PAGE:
What's this 'pay as you go' cloud crap? Dunno about you, but my apps don't work that way

Why you pay for what you provision


Different clouds for different folks

This isn't to say that one should consider a hybrid IaaS cloud like vCloud Air the solution to all ills. If I was at a point that I could throw away my application and rework it from the ground up, I'd be a fool to code it for vCloud Air.

If I was American, I'd develop it for Amazon. It's cheaper on average than Microsoft Azure, and Amazon is ever so vaguely less creepy than Google. If I was not American, I'd code it for OpenStack. I might write it for Docker, once Docker has things like FT, HA and vMotion, but I'm honestly not sure why I'd bother, since Docker seems like more work than AWS and doesn't offer a fraction of the flexibility you get when using a proper hypervisor.

So from one angle, VMware, and to a lesser extent Microsoft, have the best tech to solve the "moving legacy workloads into the cloud and back out again on a whim" problem. What both companies need now is a licensing (and marketing) scheme that is less "cloud hippie" and more "acknowledging the harsh realities of how applications are utilized in the real world by real companies."

Fighting the old guard

If they don't, they will be eaten alive by OpenStack, which absolutely doesn't have bizarre licensing constraints. Contrary to popular boardroom belief, OpenStack is taking off. Every single enterprise – and most small to medium businesses above 500 seats – that I talk to are running proof-of-concept setups right now. They're learning the tech, and regionalized cloud providers are springing up like weeds.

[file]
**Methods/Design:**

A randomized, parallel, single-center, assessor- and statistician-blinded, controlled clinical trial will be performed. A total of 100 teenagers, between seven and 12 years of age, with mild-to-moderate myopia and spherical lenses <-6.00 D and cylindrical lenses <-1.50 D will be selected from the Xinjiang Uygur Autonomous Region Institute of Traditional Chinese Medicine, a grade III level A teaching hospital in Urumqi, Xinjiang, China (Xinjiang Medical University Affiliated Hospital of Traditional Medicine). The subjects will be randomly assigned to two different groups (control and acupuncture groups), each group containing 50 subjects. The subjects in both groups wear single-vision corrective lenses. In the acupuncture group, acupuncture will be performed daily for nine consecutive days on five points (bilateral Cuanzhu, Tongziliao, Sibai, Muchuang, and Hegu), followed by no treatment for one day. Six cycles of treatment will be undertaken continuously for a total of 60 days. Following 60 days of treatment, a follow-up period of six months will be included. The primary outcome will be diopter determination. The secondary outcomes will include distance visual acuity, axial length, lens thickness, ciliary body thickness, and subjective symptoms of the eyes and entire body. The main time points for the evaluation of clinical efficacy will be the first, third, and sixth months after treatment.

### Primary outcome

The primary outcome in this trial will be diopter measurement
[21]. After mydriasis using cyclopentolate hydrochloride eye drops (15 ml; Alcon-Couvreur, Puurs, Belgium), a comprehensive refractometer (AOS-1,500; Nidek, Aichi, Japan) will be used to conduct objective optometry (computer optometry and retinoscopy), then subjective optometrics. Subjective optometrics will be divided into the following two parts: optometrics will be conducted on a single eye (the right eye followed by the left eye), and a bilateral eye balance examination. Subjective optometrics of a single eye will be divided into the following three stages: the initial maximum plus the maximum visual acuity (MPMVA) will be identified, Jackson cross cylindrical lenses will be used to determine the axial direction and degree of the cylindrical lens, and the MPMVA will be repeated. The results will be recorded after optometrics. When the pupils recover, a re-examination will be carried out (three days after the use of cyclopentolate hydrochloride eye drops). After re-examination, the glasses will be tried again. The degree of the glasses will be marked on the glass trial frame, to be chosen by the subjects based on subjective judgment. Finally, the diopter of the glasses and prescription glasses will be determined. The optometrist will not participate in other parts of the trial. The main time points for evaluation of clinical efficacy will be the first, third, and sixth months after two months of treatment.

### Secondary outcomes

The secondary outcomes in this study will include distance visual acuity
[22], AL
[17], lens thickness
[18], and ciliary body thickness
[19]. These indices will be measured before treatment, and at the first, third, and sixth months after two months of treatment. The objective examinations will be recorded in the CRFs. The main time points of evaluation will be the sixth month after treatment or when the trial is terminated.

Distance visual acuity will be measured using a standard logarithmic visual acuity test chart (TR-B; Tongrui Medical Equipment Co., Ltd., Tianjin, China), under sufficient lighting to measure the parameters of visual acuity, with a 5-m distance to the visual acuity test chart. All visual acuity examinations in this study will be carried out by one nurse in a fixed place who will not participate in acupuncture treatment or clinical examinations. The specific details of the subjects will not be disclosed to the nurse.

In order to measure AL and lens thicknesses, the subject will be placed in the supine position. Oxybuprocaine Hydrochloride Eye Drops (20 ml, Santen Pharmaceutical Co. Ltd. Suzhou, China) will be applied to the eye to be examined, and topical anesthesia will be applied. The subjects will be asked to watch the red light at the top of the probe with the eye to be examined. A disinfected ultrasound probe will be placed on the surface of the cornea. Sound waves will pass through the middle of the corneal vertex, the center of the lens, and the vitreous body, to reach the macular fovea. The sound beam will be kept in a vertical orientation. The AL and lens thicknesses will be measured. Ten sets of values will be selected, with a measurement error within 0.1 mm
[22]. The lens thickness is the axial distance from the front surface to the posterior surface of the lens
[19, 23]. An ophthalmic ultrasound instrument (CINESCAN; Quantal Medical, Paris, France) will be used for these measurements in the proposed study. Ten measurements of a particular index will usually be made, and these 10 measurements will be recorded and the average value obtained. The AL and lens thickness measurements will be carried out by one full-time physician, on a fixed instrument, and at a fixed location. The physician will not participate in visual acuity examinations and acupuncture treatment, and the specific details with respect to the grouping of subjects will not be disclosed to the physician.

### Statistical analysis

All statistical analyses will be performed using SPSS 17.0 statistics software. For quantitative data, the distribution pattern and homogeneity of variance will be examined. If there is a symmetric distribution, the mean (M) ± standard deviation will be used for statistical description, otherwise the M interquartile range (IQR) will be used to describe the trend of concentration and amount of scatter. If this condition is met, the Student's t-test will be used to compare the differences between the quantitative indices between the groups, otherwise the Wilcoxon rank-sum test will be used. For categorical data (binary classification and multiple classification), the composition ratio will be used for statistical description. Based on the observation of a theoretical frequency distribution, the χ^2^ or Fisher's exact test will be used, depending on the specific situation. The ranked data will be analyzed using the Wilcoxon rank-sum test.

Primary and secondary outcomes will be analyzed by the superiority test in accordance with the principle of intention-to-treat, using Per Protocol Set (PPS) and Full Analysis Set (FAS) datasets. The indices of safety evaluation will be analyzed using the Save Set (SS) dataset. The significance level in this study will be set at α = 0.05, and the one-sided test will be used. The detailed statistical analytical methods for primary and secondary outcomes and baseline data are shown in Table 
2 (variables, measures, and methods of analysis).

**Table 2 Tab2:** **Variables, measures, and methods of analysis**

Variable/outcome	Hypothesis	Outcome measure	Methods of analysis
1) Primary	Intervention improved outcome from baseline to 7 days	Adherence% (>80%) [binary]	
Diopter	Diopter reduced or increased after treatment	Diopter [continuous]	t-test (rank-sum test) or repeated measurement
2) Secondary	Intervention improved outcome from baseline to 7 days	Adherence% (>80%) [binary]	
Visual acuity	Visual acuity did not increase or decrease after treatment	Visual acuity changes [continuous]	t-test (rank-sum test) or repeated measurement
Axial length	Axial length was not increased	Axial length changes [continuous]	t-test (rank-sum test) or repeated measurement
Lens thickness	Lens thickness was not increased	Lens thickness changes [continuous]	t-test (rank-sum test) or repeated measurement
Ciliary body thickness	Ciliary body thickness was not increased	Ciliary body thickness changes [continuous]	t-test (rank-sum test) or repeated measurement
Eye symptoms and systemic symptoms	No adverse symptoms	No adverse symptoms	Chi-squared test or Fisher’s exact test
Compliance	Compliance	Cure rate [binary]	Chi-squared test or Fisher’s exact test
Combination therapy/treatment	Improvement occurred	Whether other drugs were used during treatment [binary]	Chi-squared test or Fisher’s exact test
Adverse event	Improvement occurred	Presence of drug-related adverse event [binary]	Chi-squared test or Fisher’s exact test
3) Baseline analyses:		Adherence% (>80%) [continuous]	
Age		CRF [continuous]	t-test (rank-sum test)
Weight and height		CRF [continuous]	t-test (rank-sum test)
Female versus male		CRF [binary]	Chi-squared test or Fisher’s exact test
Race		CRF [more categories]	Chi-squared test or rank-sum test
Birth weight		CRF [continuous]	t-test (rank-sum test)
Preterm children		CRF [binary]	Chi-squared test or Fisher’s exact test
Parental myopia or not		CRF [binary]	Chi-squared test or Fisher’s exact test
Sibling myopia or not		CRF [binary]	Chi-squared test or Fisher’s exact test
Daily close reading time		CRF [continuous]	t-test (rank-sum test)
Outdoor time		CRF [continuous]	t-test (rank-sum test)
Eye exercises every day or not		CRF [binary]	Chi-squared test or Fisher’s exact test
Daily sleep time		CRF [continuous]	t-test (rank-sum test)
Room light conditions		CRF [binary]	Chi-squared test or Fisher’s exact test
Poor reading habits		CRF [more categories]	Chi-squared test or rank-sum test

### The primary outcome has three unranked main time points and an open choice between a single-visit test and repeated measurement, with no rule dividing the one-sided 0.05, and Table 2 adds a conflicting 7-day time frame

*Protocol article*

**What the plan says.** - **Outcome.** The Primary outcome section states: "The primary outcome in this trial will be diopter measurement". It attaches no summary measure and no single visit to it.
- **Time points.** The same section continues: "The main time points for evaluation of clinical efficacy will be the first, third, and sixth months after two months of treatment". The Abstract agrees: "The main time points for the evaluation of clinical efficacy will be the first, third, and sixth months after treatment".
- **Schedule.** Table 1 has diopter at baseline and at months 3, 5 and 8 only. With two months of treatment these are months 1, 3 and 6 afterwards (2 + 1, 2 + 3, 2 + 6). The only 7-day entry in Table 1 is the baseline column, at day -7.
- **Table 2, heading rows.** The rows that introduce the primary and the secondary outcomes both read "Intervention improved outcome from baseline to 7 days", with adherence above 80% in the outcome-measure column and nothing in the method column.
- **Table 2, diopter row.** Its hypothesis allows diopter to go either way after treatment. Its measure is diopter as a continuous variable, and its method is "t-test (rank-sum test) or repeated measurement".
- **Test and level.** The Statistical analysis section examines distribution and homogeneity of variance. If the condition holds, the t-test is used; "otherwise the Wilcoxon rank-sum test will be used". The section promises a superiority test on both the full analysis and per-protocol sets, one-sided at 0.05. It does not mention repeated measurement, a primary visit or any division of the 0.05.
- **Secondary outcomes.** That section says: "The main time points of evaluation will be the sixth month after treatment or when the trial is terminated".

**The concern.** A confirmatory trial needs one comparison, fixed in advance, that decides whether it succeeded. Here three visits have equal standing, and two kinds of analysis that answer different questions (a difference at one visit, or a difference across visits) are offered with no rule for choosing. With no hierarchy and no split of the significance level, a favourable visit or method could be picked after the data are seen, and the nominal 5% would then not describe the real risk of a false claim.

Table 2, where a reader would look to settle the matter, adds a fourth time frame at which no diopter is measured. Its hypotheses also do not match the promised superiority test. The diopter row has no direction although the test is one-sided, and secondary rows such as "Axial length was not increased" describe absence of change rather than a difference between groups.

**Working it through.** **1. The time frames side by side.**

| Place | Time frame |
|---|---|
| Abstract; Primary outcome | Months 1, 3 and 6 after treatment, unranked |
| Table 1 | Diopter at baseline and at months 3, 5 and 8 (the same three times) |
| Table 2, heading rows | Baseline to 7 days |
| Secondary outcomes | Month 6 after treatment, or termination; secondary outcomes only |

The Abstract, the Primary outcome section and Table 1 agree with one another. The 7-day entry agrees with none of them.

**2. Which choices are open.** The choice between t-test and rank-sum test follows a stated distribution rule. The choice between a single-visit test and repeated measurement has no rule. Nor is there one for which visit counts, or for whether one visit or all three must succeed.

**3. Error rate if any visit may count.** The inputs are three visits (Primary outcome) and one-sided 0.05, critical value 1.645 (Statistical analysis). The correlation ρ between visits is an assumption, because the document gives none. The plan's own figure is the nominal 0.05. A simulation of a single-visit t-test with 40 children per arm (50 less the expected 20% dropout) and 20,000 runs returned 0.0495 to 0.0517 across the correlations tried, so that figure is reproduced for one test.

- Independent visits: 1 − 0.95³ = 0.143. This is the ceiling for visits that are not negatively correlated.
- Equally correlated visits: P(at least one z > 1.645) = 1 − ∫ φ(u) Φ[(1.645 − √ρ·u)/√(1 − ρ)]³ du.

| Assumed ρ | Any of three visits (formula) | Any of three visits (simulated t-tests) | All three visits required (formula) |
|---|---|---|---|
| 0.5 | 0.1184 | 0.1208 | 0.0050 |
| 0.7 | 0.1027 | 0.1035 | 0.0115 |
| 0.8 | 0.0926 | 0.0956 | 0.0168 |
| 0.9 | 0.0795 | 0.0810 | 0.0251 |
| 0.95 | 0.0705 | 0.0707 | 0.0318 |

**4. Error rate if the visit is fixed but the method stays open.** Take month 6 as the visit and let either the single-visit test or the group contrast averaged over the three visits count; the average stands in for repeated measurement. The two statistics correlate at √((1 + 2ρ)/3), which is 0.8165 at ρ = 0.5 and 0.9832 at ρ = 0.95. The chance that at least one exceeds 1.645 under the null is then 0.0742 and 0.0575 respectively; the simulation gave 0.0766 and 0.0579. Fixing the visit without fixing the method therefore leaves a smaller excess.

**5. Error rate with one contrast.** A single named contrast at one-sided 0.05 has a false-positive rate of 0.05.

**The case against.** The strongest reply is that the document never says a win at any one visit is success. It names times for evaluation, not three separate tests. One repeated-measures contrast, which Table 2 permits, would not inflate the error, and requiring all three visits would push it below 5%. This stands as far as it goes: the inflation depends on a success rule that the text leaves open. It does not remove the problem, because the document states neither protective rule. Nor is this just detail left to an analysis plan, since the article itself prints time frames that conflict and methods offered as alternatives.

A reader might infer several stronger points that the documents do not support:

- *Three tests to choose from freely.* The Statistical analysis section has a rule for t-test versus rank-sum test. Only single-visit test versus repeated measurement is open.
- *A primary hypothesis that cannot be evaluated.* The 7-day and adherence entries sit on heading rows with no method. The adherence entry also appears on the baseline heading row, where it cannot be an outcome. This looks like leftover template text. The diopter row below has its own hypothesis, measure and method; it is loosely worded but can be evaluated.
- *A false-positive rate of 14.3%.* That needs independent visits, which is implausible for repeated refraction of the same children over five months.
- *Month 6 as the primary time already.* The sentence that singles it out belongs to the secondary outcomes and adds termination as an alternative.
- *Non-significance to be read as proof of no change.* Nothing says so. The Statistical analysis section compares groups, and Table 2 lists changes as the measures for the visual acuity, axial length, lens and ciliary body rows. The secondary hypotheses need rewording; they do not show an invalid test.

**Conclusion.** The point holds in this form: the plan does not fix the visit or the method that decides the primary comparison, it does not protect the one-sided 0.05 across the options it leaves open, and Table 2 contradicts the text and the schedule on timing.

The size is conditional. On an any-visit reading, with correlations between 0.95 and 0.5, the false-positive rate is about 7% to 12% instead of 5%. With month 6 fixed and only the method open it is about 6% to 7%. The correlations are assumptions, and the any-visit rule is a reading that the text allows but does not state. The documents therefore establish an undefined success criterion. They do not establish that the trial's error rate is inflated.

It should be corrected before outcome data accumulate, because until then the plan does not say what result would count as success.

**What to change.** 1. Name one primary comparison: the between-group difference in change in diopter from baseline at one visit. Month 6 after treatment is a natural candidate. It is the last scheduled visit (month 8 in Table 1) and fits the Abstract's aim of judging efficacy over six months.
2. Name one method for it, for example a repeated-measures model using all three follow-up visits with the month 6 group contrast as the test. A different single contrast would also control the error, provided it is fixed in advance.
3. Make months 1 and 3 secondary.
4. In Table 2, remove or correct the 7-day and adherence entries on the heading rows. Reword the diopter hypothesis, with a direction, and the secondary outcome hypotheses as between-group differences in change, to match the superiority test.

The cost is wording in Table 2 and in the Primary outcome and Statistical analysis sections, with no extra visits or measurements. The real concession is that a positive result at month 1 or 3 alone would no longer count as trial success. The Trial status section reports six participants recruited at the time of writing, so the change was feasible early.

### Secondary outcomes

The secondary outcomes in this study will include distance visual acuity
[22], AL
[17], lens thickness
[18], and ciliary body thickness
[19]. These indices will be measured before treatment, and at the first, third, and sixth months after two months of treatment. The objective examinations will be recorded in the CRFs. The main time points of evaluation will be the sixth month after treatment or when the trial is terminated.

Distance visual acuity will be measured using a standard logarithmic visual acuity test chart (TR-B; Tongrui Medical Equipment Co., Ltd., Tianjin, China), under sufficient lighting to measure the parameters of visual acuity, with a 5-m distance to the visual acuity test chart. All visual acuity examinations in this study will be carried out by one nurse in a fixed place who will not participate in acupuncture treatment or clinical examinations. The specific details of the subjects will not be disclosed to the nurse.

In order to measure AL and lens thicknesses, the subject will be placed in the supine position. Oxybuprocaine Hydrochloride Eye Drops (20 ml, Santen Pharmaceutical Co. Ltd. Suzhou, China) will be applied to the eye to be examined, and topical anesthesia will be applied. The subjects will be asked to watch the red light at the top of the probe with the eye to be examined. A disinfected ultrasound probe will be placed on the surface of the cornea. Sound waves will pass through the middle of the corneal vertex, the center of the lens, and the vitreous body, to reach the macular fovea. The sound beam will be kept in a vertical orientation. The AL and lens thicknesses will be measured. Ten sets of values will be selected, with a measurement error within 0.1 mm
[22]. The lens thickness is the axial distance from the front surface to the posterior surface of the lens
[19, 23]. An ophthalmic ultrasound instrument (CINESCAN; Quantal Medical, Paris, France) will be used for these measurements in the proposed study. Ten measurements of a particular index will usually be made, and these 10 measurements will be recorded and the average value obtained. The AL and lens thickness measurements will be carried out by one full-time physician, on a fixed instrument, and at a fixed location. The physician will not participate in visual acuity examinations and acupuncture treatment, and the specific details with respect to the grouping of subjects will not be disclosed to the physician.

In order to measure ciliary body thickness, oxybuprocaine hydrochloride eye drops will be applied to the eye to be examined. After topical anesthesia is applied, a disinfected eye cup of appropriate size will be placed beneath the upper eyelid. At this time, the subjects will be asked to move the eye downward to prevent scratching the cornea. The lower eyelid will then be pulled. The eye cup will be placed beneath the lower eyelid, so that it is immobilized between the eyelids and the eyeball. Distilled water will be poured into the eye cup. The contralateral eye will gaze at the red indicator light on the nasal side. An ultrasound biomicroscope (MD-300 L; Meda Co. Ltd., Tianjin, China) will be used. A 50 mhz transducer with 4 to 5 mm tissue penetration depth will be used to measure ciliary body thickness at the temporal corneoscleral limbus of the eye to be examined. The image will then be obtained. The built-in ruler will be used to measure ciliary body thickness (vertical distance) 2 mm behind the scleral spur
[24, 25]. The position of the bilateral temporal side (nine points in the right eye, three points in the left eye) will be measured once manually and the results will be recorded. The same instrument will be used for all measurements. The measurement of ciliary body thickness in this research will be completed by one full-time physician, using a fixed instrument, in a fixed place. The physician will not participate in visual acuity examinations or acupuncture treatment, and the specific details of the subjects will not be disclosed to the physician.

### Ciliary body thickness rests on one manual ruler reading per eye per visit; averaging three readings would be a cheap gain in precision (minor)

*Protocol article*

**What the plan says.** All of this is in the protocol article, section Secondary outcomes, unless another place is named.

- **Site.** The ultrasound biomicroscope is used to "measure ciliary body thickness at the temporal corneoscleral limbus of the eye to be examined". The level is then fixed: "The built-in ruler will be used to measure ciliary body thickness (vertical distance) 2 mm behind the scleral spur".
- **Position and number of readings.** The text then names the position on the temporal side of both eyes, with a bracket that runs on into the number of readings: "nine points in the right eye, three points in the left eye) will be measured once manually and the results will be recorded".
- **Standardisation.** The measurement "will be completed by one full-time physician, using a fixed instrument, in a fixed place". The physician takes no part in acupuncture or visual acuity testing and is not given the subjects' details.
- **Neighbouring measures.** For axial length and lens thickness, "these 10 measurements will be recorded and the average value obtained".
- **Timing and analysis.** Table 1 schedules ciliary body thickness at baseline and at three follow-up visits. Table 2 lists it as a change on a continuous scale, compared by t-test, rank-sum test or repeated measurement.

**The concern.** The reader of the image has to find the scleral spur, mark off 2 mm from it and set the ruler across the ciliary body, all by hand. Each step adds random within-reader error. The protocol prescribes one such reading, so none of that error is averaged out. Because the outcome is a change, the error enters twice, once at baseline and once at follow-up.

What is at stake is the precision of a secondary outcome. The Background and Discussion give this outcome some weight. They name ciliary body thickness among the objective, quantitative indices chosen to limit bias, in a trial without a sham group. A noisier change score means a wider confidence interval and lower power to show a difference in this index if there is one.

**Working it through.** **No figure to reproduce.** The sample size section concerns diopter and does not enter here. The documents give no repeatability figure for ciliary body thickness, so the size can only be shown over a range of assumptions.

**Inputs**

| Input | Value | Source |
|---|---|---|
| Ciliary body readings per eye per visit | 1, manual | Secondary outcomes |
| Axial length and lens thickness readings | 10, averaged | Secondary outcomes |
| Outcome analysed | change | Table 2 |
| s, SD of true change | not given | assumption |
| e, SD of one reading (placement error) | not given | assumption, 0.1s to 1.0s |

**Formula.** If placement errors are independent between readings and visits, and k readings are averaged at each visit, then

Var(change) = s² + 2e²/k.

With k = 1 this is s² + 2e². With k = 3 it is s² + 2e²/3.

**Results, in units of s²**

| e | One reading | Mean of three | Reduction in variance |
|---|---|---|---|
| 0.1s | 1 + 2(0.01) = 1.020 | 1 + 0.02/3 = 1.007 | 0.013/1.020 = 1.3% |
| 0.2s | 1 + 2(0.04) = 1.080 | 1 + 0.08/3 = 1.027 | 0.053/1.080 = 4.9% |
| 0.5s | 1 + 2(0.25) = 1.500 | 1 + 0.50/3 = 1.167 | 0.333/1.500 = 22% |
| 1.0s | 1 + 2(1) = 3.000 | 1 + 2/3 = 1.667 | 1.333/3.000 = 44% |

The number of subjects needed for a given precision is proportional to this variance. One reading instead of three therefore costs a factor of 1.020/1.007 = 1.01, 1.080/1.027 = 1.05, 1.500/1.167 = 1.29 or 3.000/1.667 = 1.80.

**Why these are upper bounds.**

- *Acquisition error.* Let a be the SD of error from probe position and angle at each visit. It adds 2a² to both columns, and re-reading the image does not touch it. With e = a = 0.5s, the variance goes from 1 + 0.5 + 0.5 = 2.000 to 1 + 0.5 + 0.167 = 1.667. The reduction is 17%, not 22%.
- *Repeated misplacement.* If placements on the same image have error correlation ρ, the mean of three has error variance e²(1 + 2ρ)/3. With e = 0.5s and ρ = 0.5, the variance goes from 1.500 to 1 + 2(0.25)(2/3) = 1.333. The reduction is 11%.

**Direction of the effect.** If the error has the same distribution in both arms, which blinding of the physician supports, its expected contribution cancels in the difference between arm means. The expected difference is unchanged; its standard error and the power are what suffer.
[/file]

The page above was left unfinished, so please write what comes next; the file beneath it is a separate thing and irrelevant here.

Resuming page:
That last bit is important. American companies cannot get it through their heads how deep the distrust is of American cloud providers, and how much that distrust is growing. There is a market opportunity to be had here, and companies around the world are seizing upon it.

Before you make the mistake of writing off regional OpenStack vendors as irrelevant startups, I should point out that some of the biggest OpenStack cloud providers around the world are telecommunications companies. They have been looking for a new revenue stream for ages, and they've finally found it.

The telcos can stand up an OpenStack cloud quickly and easily. They have resources, they have the financing, they have a long history of finding the sweet spot in subscription revenues that people are willing to pay … and they own the pipes.

Let's say my telco says to me: "I have a cloud. Put your workloads into it and you won't pay for bandwidth that is between your corporate and home connections that are on our network and your systems in our cloud. You'll only pay for 'off network' traffic such as connectivity to the greater internet."

That's a hell of a deal, and suddenly a lot of the unpredictable costs of cloud computing evaporate.

The right cloud for the job

In the real world, real companies have applications that can't burst, won't be rewritten to do so, and need to sit idle for 16 or more hours of the day, but still be ready to serve their workloads at an instant's notice. If VMware is to succeed with vCloud Air's – or Microsoft with Azure – they will have to figure out a way to allow those sorts of workloads to exist on their infrastructure and still be affordable.

If they want hybrid cloud setups to be a success outside of the US then they'll need service provider licensing that allows third-party companies (ie: companies with zero US legal attack surface) to stand up compatible clouds at prices that don't terrorize the customer – and still leave margin for the cloud provider.

They will also have to put aside the notion that they can simply throw marketing at the problem, and have customers believe that the cloud is actually "pay for what you use." It's pay for what you provision, and the winning hybrid cloud vendor will be the one that acknowledges that first. ®


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